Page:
Street view of famous Banff Avenue at twilight time. 

These Towns in Alberta Have the Best Main Streets

Alberta is a ruggedly handsome province in western Canada that blends the golden prairies of Saskatchewan to the east with the lumbering Rocky Mountains (shared with British Columbia) to the west. Therefore, the small towns of the "Wild Rose Country" come in many forms. One-horse, western-style gems, energetic alpine towns, summer lake-town getaways, and chilled-out communities are in the overlooked foothills. These seven Alberta small towns are all surrounded by impeccable natural beauty, but they also pack cute and engaging main streets. Since I lived in Calgary for the better part of a decade, let us start things off with my personal favorite Rocky Mountain community. 


On the streets of Canmore in canadian Rocky Mountains.
On the streets of Canmore in the Canadian Rocky Mountains. Image credit Nick Fox via Shutterstock. 

In recent years, Canmore has experimented with a pedestrian-only main street, 8th Street. It was such a success that the initiative now continues each summer when foot traffic is at its peak. Now, visitors can let their gaze waver amongst the anthropomorphic peaks that surround this beloved Alberta town without having to worry about the rules of the road. On the west side, Ha Ling and EEOR (East End of Rundle) stand side by side above the Canmore Nordic Center; on the east side, the hulking Grotto mountain and the commanding front face of Lady MacDonald complete the "Four Corners," and the trifecta of distinct peaks known as the "Three Sisters" gladly punch up the southern skyline. Back down at street level, Canmore is ripe with bagel shops, coffee shops, independent sporting goods retailers, cool little mountain bars/restaurants, streetside patios, and everything else to support big days in the wilderness or casual retreats to this vibrant community.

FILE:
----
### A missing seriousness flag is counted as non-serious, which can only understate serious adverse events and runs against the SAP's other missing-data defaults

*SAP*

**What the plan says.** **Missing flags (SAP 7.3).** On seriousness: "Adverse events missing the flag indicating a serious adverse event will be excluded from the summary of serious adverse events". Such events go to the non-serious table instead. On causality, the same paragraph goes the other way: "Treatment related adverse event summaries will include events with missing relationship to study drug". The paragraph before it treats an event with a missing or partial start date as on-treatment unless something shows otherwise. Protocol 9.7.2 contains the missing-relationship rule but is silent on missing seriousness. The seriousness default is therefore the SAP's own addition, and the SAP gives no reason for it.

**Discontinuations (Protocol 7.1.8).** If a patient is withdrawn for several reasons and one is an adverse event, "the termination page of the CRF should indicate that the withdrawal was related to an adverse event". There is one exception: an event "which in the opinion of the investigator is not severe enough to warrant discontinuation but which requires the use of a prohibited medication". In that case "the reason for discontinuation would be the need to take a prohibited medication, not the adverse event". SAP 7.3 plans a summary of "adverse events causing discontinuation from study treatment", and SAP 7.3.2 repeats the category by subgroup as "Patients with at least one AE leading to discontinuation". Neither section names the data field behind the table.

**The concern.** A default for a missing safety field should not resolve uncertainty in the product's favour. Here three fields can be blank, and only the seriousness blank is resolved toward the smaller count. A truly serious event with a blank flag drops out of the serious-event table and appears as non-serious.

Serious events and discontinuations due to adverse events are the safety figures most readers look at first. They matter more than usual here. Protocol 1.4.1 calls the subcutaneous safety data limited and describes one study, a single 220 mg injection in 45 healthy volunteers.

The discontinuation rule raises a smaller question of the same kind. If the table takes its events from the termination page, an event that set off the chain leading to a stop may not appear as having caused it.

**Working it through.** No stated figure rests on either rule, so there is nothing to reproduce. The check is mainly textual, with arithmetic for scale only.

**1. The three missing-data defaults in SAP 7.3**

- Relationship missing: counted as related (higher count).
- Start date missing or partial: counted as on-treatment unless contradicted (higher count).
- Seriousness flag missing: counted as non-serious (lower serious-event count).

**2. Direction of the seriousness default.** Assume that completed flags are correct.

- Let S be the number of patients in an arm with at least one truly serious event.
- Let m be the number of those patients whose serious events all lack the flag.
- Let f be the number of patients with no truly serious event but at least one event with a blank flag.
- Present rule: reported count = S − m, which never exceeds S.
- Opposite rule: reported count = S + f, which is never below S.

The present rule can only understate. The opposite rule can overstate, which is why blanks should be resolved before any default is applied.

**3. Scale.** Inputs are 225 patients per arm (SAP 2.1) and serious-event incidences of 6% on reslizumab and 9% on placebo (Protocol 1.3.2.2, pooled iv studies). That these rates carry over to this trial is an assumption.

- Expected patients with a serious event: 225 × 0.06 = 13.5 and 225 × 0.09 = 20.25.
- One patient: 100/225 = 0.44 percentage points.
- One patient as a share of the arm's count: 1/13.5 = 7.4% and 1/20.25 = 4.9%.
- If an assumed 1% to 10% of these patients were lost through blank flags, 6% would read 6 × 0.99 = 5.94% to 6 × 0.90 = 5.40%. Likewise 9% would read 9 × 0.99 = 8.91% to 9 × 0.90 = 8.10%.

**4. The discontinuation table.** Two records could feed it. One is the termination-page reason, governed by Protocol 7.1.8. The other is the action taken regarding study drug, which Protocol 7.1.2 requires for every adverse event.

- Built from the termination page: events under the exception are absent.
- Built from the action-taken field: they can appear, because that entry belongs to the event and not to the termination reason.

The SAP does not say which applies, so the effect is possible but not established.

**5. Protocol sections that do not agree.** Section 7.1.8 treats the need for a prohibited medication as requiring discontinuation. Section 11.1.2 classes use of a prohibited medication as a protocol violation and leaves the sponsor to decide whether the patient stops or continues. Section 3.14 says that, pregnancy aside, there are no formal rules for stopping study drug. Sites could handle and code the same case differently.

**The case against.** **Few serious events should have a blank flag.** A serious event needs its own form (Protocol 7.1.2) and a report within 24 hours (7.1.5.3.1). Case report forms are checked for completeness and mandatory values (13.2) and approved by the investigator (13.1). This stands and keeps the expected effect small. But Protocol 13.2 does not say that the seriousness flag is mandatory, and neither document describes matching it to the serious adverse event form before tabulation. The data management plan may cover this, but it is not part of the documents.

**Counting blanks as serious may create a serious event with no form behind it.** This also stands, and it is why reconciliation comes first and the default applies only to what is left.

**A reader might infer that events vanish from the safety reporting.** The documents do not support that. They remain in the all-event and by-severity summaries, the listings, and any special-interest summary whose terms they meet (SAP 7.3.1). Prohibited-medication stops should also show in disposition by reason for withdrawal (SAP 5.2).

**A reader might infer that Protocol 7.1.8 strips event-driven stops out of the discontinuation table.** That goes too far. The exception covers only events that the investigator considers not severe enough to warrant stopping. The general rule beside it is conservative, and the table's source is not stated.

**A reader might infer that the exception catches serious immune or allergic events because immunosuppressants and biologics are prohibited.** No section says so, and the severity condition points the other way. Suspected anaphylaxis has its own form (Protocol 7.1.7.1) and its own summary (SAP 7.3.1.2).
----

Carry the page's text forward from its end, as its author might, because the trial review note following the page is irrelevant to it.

Street view of famous Banff Avenue at twilight time.
Street view of famous Banff Avenue at twilight time. 

Just up the road from Canmore is one of Canada's most popular places. Last year, over 4 million people visited Banff National Park (which puts it on par with US national parks like Acadia and Rocky Mountain), and the majority of those tourists made their way into the Town of Banff and its frenetic main drag: Banff Avenue. While outdoor purists do their best to avoid Banff's main street, many, myself included, find it endearing. People worldwide come to marvel at the Rocky Mountains and the corresponding iconic wildlife (it's not uncommon to see deer, bighorn sheep, and even the occasional bear floating right through town). Banff Ave is flanked by the impressive Cascade Mountain (north), the long sloping face of Rundle (east), and, on the south side of the Bow River, Sulphur Mountain (with its gondola and adjacent hot springs). Walking Banff's main street will bring you past fudge, souvenirs, clothing shops, lots of social bars and restaurants, and eventually, to the world-famous (reportedly haunted) Banff Springs Hotel. 

Bragg Creek

The Old West Shopping Mall is a tourist attraction in Bragg Creek.
The Old West Shopping Mall is a tourist attraction in Bragg Creek. Image credit Jeff Whyte via Shutterstock.

Less than 40 minutes southwest of Calgary, just beyond the Tsuu T'ina Nation's boundary, lies an old-fashioned hamlet called Bragg Creek. Situated on the Elbow River, in the foothills of the Rockies, Bragg Creek is the first point of contact for city folks seeking respite (or adventure) in the mountains. It has an enormous, year-round trail system, great riverside (and waterfall adjacent) picnic spots, campgrounds, and moderately challenging mountain scrambles. But one of the biggest charms of Bragg Creek is its core communal area. Less of a main street and more of a central gathering point right as motorists arrive on Highway 22, this charming collection of ice cream parlors, wild west saloons, cafes, restaurants, and supply hubs is the perfect bookend for a day in nature. I usually like to grab a light bite before a hike and then wash the day down with a big ol' burger and a craft pint. 


The charming town of Jasper, Alberta.
The charming town of Jasper, Alberta.